Acts of Kindness
There is no generic cure for unhappiness or misery, but an act of kindness, I believe, is the most helpful remedy. Because of this potential power, I believe in regularly doing genuine acts of kindness for others.
A couple of years ago I was having an absolutely miserable day. Murphy’s Law seemed to be in control and anything that could go wrong somehow did. Everything happened from having an unexpected math quiz to having a bird go to the bathroom on my arm. I felt like I was living a day from Hell, or at least a day from a teen movie. Finally the 3 o’clock bell rang, school was over, and I was free to go home; there was nothing at that point that I wanted more than the comfortable retreat of my bed and a nice long nap to hopefully erase the day’s supposed curse.
As I walked to my car, I noticed a small piece of paper blowing underneath my windshield wiper. When I arrived at my car I pulled the paper out from under my wiper and read to myself, “I noticed you were having a bad day. Look on your left back tire. I hope tomorrow is better!” As I walked to find the mysterious gift, I looked around for the anonymous author but to no success. On my tire, in the shade of my tire casing, was a wrapped white chocolate macadamia nut cookie from our cafeteria- my absolute favorite indulgence treat. I grabbed the cookie and sat down in my driver’s seat. As I held the soft cookie and folded note in my hands, happiness and flattery replaced my distress and sadness. The fact that someone had thought to give me a treat in order to better my day completely erased the fact that I had spent the past seven hours counting down the minutes until my day would be over.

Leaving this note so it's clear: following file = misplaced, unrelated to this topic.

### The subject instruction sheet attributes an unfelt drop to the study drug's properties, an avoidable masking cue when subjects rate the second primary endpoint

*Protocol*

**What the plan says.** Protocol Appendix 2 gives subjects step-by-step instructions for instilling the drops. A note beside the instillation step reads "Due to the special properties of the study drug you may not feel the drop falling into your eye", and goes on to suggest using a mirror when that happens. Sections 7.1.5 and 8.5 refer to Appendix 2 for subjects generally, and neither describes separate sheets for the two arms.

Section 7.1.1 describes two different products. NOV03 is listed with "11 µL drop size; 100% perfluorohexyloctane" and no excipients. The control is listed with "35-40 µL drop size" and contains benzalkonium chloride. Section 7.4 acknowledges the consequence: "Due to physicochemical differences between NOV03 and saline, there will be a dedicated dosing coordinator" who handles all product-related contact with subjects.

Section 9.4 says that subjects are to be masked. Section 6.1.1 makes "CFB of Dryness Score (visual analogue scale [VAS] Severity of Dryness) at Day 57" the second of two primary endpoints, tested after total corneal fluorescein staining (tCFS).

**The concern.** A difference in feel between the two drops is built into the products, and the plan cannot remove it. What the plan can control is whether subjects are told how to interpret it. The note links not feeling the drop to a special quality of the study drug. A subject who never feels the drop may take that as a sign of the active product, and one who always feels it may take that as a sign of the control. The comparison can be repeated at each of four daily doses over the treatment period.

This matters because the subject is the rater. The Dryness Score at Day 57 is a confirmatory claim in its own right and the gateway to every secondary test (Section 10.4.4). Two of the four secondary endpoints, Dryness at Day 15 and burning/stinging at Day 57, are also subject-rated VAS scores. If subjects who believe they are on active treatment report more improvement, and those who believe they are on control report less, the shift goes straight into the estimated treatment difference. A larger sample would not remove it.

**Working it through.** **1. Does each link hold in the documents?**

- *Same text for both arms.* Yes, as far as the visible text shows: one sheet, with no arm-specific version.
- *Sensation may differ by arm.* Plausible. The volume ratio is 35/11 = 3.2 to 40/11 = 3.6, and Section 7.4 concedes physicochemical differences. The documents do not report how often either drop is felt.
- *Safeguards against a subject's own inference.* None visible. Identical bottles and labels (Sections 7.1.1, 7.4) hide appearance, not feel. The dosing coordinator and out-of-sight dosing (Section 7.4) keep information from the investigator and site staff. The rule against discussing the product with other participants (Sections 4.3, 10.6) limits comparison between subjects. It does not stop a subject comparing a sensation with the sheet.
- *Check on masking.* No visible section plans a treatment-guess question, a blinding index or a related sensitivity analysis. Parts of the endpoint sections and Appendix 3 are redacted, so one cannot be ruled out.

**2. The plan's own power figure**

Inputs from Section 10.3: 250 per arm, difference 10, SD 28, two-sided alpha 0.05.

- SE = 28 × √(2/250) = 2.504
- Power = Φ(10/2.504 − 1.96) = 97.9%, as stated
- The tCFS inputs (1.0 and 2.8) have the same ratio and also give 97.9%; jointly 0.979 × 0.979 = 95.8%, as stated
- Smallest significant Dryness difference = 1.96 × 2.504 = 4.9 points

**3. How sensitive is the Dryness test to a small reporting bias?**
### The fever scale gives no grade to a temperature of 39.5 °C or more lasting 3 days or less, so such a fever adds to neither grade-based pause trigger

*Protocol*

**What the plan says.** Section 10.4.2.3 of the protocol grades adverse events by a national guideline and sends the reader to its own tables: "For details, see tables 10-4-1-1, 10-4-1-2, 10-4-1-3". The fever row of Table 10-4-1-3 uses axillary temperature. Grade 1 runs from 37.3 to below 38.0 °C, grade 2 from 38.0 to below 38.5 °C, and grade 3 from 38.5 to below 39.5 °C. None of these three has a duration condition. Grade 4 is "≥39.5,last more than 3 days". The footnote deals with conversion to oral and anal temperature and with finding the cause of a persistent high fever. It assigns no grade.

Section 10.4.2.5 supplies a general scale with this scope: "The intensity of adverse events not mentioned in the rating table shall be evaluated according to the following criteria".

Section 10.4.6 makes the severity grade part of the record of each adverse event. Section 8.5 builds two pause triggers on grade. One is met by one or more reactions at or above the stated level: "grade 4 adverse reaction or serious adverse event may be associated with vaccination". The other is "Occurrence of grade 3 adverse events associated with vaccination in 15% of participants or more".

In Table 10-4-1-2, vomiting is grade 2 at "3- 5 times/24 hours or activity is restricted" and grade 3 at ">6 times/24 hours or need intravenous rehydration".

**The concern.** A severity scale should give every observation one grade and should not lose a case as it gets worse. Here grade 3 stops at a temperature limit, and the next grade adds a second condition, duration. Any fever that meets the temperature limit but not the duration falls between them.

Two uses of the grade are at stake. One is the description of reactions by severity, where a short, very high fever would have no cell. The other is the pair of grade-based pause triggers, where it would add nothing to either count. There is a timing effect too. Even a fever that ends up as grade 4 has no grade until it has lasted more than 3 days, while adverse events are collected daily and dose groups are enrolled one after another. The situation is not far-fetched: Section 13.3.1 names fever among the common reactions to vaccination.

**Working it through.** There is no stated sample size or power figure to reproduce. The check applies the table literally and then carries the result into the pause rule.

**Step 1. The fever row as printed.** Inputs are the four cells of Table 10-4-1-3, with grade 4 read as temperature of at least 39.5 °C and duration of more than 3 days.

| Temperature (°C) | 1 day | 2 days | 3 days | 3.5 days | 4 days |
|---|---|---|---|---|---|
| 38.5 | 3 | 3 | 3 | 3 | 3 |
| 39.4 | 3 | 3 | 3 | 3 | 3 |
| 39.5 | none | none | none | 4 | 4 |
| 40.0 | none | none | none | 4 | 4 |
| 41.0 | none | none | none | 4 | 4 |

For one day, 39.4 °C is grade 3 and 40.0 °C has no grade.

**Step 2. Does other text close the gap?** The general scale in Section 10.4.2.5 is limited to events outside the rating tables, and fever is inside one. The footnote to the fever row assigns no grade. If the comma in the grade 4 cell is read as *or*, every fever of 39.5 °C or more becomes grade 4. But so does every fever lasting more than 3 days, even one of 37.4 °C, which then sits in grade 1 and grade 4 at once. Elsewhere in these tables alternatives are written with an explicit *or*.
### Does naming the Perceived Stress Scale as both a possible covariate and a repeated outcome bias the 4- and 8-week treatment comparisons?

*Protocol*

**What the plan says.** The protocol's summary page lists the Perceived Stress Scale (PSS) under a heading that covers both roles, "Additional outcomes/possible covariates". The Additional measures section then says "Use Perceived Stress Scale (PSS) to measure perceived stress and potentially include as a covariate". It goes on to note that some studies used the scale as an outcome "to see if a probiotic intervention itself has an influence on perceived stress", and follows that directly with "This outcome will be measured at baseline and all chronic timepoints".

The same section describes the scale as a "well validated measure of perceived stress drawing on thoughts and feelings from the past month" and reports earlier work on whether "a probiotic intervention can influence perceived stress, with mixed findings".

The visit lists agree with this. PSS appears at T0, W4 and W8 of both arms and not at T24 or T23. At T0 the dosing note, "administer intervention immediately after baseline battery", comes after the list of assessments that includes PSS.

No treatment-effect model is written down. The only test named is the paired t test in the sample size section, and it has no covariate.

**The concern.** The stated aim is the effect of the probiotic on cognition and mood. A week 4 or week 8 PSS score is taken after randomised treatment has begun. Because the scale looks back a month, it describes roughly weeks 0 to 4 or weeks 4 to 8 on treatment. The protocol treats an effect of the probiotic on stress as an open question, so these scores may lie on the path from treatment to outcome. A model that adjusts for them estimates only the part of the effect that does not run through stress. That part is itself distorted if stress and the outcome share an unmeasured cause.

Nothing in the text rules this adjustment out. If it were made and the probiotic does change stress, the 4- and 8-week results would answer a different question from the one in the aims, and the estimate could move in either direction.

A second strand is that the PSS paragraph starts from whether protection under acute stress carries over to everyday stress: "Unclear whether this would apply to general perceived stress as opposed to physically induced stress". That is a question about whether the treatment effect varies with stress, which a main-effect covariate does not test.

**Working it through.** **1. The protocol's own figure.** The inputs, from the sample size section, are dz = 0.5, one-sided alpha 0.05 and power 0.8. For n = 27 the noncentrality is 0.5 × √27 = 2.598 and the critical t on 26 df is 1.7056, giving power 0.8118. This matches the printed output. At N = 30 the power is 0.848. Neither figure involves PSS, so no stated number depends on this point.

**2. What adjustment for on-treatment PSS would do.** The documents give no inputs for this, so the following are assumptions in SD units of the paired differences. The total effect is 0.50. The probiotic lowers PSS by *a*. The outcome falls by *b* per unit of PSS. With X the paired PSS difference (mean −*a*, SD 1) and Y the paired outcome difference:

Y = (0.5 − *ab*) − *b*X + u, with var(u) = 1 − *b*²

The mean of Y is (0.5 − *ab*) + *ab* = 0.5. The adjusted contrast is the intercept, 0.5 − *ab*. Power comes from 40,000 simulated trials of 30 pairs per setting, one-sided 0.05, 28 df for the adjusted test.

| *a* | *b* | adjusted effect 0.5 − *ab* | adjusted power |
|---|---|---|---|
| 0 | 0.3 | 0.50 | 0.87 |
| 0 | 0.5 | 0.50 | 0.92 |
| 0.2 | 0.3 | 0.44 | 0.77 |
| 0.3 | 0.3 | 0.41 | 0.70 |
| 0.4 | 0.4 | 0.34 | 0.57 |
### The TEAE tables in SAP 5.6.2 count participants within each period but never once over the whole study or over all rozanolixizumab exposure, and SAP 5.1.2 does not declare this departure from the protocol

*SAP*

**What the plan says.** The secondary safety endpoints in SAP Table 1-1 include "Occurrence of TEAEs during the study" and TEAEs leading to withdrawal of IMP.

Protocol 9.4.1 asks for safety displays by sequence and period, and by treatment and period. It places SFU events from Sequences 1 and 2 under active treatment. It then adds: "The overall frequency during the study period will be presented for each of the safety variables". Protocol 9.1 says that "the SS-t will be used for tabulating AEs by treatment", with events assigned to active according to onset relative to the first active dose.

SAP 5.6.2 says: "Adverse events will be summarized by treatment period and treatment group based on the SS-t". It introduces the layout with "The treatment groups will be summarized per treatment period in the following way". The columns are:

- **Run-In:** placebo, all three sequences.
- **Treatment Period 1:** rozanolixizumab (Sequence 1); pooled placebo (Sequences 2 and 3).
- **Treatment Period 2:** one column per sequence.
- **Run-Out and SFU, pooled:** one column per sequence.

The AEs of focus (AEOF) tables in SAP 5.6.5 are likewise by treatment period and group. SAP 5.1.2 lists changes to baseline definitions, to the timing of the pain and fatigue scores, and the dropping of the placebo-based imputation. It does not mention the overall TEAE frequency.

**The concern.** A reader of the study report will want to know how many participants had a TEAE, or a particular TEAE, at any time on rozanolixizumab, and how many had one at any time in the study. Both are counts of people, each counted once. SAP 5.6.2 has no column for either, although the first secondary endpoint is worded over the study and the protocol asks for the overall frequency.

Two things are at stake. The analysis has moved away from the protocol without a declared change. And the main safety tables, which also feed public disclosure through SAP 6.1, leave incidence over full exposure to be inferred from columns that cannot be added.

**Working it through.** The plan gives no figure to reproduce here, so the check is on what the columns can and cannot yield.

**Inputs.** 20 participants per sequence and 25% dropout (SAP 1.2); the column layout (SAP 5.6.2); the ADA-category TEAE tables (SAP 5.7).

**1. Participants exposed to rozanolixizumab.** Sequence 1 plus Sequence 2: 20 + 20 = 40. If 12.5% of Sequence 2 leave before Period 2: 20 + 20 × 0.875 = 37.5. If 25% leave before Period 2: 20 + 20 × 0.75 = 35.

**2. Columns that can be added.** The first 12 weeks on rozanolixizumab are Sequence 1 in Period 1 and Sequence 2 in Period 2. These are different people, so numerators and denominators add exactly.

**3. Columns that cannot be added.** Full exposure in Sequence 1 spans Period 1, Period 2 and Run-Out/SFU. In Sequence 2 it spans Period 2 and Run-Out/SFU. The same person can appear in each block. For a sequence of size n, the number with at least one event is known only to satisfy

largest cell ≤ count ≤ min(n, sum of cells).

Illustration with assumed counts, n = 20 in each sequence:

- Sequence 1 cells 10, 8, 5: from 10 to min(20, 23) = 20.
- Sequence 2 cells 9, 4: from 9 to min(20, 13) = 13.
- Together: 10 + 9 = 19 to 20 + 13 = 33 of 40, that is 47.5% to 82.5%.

That small $2.00 cafeteria cookie, that anonymous act of kindness, taught me a life-altering lesson. From that cookie I learned the potential influence that kindness has on emotions. On that day, I promised myself that I would try to pass on my newly learned lesson by doing sincere and kind acts for others as often as possible. If I notice someone is having an awful day, I try to think about the one thing that would make him or her a little happier. Sometimes this means a funny flashback story, sometimes it means a dozen homemade treats, and sometimes it means an embracing hug. Whatever the act, whatever the size, whatever the form, kindness has proven itself to be a temporary cure for its recipient’s troubles. I believe that if we all did acts of kindness for one another, our sometimes miserable and difficult lives would be a little bit more enjoyable.
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